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Since 1982, the U.S. Environmental Protection Agency (EPA) has been conducting performance assessments of hazardous waste thermal destruction facilities in the United States. The principal objective of these tests has been to characterize emissions and determine if these facilities are capable of meeting the waste destruction and control requirements of the current EPA regulations and standards. To date, the test program has involved performance assessments at 9 incinerators and over 20 high-temperature industrial processes employing hazardous waste as a fuel supplement in their operations.
The testing has typically involved stack emissions assessment for SOx, NOx, particulate, hydrochloric acid (HCl), carbon monoxide (CO), carbon dioxide (CO2), oxygen (O2), metals, total hydrocarbon, and quantification of specific organic compound emissions. Engineering and other process operating variables (for example, excess air, steam load, and waste to fuel ratio) have also been recorded during the test program in order to examine the potential operating bounds for these facilities.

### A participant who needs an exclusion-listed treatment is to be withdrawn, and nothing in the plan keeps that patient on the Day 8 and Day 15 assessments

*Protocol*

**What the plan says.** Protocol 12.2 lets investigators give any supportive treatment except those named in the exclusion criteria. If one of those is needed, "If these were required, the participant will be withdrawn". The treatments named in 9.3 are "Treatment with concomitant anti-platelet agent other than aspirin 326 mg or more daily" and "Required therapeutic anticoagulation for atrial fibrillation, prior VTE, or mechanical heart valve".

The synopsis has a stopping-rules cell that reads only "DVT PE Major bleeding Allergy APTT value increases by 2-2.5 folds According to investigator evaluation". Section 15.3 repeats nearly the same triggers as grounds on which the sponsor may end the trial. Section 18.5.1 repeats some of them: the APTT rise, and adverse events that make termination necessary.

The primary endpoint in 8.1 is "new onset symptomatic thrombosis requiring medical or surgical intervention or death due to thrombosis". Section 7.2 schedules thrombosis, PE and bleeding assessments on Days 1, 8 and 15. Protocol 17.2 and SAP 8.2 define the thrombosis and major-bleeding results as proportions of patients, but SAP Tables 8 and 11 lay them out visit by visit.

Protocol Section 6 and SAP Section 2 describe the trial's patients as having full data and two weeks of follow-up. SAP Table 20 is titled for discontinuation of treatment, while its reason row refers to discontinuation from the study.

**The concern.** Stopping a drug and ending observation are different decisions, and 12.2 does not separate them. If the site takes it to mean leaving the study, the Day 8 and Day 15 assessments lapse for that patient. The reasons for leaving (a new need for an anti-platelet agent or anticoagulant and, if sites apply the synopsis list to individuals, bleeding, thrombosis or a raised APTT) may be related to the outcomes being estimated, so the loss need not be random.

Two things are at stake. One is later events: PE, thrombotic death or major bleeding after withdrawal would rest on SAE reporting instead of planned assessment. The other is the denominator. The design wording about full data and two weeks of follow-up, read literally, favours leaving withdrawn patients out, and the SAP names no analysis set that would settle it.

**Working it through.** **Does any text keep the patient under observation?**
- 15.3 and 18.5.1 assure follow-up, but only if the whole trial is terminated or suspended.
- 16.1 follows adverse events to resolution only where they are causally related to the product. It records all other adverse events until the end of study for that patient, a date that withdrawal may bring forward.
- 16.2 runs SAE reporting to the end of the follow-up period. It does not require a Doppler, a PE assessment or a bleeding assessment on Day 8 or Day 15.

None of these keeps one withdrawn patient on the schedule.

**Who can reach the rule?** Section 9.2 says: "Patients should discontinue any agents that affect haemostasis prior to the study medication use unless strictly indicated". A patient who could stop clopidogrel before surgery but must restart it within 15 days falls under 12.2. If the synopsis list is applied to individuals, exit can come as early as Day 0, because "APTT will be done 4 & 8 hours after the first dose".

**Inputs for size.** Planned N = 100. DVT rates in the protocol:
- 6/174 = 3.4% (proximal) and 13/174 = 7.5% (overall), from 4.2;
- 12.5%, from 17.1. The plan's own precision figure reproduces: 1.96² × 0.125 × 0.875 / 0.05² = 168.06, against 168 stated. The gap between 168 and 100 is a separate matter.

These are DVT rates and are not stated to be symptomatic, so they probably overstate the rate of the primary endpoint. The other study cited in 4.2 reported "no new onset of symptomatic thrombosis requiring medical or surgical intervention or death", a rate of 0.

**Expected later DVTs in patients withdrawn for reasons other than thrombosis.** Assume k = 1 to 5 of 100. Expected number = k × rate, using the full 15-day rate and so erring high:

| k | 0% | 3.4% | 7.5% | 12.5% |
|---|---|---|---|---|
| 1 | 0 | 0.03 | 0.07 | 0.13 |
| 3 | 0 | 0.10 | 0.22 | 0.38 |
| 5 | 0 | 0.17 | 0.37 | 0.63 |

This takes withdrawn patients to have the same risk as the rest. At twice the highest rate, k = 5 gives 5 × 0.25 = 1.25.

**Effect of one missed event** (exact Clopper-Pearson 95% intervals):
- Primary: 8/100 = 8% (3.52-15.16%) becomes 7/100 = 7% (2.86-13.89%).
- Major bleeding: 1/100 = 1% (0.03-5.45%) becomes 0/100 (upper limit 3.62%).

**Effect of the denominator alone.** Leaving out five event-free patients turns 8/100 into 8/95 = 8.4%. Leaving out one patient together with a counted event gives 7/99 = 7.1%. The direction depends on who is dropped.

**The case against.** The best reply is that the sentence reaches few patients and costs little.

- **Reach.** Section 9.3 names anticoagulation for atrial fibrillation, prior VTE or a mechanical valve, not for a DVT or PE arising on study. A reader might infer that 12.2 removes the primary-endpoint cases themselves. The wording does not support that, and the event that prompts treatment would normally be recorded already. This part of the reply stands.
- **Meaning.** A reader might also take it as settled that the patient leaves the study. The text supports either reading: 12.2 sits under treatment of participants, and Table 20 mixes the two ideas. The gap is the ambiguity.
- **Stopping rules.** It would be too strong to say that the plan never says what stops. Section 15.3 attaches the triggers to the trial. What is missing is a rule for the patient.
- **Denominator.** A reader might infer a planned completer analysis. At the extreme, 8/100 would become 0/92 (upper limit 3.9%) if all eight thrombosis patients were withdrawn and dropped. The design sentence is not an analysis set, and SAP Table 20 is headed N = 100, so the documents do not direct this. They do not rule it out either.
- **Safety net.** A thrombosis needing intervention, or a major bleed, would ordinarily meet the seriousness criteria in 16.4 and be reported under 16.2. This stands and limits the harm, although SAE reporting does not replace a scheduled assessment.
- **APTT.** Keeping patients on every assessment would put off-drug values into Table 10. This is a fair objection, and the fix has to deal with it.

The purpose of this paper is to summarize the extensive results of this testing program, which has, in general, indicated that high organic compound destruction and removal efficiencies (99.99%) are achievable in these facilities. Effective (99%) control of HCl emissions was attained in facilities handling chlorinated organic wastes. The current EPA particulate standard of 180-mg/dry m3 was the most difficult standard to attain for incinerators.
hazardous waste, incinerators, industrial boilers, cement kilns, emissions sampling, trace organic compounds, thermal destruction
Chief of thermal destruction branch, Alternative Technologies Division, Hazardous Waste Engineering Research Laboratory, U.S. Environmental Protection Agency, Cincinnati, OH